Most Squirrels will occupy two (2) types of homes, a drey and a den. The dreys are less permanent nests used in the summer and winter which are normally located in the crotch of trees 30-45 feet above the ground. Winter dreys are sturdier than the summer dreys, are lower in the trees, and more water resistant. It is not uncommon to find man made materials used in the winter dreys. Dens are inside of tree cavities and crevices and normally used in the winter as a sturdier alternative to a drey. The nests occasionally have a second entrance hole that serves as more of an escape route than an entrance. Nests will house groups of 2- 10 in the winter time.
Flying squirrels have nests that they use during the night and active hours called refugia nests and during the day called diurnal nests. Nests used for raising young are called natal nests. While Northern and Southern flying squirrels use the same types of nests they treat these types of habitat slightly differently. Southern flying squirrels, for example, will use their nests as bathrooms and for food storage while Northern flying squirrels do not employ this type of behavior.
Red squirrels will occasionally nest underground much like the ground squirrels by building multi chambered tunnels under rotting logs; however this type of habitat nesting is rare according to experts.
From the forests of the highest peaks in the Rocky Mountains to the prairies of northern Mexico, the North American continent provides excellent squirrel habitat.
Created: Thursday, 08 December 2016 05:16
Interesting facts about squirrels are quite numerous, for example did you know that there are over 300 species of squirrels in the world? Read on for more squirrel interesting facts.
- The back feet of squirrels can turn 180 degrees which gives them the ability to climb head first down trees.
- The fluffy tails of the squirrel are used for many wonderful things including acting as a rudder to help steer the animal when it jumps, a tool for communication purposes and they are used to protect the animal from the elements including rain and sunshine.
- Ever wonder how those squirrels made it onto your roof? Keep these facts in mind: Gray and Fox Squirrels are true acrobats and can jump sideways eight (8) feet, straight up four (4) feet, and down 15 feet.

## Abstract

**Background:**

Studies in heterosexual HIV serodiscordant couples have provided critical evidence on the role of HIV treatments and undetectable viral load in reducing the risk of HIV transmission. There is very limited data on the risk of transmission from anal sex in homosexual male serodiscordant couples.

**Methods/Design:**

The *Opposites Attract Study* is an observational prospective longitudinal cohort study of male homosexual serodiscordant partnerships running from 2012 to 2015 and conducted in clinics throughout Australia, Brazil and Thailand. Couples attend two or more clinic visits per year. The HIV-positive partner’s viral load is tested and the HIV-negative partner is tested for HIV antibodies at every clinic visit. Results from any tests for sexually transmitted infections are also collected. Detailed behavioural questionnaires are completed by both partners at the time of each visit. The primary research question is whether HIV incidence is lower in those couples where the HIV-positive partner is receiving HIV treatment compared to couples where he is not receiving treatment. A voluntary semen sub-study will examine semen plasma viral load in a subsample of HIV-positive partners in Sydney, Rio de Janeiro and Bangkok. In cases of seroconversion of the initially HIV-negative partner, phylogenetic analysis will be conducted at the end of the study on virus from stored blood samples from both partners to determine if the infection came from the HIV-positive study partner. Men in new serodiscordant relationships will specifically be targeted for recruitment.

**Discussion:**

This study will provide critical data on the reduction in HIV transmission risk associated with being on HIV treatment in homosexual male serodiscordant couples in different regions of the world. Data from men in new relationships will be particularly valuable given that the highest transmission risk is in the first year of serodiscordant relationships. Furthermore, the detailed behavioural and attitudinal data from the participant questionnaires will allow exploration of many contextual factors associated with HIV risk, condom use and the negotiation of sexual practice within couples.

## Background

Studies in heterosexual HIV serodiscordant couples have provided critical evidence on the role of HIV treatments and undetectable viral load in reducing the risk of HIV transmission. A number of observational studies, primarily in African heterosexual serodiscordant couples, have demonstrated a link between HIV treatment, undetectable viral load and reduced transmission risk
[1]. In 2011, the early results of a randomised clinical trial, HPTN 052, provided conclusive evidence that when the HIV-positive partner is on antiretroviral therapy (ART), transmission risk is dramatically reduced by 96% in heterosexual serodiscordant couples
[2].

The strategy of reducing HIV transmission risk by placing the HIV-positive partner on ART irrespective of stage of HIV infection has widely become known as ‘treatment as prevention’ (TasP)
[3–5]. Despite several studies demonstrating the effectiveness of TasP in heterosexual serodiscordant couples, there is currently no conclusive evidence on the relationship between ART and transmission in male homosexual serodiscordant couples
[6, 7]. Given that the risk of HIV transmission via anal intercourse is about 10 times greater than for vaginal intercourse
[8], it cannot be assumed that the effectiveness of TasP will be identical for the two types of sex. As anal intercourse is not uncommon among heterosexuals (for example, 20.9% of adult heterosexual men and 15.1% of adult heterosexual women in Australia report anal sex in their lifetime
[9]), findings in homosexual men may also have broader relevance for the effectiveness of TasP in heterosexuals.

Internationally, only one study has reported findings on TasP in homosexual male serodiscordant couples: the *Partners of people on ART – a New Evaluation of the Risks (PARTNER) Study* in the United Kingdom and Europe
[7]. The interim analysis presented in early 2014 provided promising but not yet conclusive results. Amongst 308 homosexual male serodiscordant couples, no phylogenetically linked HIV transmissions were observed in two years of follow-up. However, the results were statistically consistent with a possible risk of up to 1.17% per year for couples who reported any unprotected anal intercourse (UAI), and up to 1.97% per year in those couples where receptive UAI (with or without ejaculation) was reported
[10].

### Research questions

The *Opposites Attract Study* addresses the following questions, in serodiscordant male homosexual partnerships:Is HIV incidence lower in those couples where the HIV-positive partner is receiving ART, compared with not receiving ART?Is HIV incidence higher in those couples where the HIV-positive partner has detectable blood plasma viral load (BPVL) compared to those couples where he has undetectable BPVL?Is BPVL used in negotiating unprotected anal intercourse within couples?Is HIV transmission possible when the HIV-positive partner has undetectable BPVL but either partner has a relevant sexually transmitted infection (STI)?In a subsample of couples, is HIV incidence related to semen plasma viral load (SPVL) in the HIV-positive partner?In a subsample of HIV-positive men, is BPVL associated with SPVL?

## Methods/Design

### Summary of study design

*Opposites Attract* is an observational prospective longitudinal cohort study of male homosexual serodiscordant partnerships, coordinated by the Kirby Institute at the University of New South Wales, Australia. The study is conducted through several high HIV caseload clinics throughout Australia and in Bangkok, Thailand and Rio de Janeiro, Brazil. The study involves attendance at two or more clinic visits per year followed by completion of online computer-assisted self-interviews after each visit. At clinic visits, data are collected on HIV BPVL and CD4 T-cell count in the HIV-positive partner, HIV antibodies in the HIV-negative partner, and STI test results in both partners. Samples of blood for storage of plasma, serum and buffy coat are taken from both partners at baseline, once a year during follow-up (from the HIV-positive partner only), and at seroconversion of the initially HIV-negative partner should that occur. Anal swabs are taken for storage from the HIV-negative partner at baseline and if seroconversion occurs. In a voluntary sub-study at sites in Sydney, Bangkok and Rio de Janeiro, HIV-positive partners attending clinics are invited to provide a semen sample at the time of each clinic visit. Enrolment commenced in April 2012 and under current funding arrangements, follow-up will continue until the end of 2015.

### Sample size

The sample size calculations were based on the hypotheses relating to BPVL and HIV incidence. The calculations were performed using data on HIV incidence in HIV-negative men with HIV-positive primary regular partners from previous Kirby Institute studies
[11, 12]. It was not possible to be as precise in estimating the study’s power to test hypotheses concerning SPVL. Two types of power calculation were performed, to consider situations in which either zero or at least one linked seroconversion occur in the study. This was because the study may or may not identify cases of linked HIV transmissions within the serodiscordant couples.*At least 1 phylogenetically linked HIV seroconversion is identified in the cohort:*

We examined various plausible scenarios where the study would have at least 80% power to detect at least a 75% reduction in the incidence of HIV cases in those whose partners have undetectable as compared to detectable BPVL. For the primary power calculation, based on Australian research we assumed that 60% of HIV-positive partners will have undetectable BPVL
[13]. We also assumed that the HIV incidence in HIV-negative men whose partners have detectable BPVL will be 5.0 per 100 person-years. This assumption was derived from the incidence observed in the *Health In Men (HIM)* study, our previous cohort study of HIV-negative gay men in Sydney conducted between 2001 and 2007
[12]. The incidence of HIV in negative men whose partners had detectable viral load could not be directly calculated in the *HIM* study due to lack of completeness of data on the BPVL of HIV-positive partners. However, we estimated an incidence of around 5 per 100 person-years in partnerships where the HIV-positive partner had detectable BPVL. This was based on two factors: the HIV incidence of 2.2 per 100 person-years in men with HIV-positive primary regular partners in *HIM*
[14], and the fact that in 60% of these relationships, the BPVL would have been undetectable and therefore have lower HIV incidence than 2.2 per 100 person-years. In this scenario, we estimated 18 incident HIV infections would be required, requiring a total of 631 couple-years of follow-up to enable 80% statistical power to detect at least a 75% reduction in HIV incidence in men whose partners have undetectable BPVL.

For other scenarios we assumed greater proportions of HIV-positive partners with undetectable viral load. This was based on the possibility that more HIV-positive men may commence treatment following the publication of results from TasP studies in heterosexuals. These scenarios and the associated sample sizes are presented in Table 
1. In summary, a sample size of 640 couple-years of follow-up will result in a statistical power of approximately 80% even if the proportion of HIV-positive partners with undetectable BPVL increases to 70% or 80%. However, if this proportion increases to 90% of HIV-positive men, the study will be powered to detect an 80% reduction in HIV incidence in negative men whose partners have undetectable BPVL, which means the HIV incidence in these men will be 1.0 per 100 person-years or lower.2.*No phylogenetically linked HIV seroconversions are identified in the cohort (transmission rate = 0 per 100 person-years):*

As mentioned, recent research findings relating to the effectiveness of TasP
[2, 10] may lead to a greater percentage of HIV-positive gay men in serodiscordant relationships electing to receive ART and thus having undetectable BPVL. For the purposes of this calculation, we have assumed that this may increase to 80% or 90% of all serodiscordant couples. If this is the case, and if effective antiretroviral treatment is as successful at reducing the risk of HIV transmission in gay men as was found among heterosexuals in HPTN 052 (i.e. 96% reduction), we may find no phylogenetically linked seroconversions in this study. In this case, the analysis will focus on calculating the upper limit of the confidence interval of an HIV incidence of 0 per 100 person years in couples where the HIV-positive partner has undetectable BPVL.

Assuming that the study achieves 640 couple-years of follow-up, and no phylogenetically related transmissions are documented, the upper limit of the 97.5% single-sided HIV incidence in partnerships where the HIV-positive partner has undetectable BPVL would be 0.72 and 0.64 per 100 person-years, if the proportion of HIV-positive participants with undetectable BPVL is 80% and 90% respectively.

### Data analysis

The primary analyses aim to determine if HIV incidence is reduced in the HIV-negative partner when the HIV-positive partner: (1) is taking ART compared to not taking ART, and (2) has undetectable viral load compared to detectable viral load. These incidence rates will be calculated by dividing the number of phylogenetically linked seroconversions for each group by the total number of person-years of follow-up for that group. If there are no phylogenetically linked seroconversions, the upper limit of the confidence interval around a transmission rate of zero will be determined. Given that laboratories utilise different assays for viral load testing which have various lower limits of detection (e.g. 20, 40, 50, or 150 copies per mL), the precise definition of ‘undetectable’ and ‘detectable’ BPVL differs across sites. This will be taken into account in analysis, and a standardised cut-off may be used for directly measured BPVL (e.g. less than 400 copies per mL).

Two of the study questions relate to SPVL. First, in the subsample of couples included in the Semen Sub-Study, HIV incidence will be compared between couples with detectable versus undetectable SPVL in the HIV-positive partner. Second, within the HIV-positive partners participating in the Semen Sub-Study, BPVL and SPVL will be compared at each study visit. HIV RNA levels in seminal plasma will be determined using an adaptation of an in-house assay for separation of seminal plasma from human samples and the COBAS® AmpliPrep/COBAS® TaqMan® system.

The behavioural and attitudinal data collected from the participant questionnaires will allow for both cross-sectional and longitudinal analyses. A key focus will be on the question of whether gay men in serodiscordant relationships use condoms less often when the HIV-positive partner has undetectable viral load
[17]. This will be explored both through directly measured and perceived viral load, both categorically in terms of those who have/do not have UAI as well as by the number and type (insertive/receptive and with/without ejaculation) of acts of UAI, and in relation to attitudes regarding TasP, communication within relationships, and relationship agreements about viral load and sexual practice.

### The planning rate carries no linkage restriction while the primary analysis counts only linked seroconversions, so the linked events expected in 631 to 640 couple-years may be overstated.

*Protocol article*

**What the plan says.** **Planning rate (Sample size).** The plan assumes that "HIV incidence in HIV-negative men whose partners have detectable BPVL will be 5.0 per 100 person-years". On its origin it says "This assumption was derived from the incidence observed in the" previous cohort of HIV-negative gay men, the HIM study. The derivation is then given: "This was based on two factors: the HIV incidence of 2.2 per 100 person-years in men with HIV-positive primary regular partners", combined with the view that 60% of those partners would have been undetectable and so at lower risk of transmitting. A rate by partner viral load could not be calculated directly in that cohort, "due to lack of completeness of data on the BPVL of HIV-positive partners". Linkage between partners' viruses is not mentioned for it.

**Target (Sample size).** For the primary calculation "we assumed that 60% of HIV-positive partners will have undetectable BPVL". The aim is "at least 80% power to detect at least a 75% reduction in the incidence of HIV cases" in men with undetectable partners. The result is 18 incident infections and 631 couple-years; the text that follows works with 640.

- All those acrobatics make for one sweaty animal! Squirrels have sweat glands on their feet. The scent left by their hot feet is often used to mark territories.
- To expand their field of vision, helpful when your 60 feet in the air, the Squirrel has that are placed high, and on each side of their head.
- Gray squirrels are considered “scatter hoarders” and hide one nut at time.
- Gray squirrels rarely remember where they have hidden their stash!
- Squirrels who do find their hidden stash may be using both memory and their sense of smell.
- It has been hypothesized that for the Arizona Gray Squirrel mating activity is based on the blooming of flowers whose parts contain vitamin A. It is presumed that the vitamin A stimulates the reproductive activity.
- Squirrels participate in mating chases. These chases involve several males and one (1) female and can last a full day from dawn until dusk. In fact the average mating chase will last eleven (11) hours.
- Gray squirrels keep a clean house and will not use dens or dreys as a bathroom or to store food.
- Since the babies don’t wear diapers, to keep a clean nest the mother will change out the nest material and it is even believed that that will drink and eat the babies´ excretions.
- The young are taken good care of. Babies are well groomed and when mom leaves the nest she will cover them with a layer of dry grass.